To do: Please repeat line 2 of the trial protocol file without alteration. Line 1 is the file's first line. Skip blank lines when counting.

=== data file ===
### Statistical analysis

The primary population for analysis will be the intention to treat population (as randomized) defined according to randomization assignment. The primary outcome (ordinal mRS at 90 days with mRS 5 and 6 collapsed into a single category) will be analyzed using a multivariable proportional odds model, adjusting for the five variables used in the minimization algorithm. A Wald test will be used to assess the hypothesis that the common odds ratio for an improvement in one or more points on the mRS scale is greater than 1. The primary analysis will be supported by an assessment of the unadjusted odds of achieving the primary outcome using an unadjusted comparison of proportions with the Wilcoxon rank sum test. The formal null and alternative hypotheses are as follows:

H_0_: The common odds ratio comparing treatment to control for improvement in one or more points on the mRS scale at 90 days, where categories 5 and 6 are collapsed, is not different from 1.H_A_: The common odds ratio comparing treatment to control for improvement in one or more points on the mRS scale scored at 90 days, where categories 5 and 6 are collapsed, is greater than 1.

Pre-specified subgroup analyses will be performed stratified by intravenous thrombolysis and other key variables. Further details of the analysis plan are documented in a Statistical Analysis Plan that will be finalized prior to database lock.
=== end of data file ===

The primary population for analysis will be the intention to treat population (as randomized) defined according to randomization assignment. The primary outcome (ordinal mRS at 90 days with mRS 5 and 6 collapsed into a single category) will be analyzed using a multivariable proportional odds model, adjusting for the five variables used in the minimization algorithm. A Wald test will be used to assess the hypothesis that the common odds ratio for an improvement in one or more points on the mRS scale is greater than 1. The primary analysis will be supported by an assessment of the unadjusted odds of achieving the primary outcome using an unadjusted comparison of proportions with the Wilcoxon rank sum test. The formal null and alternative hypotheses are as follows: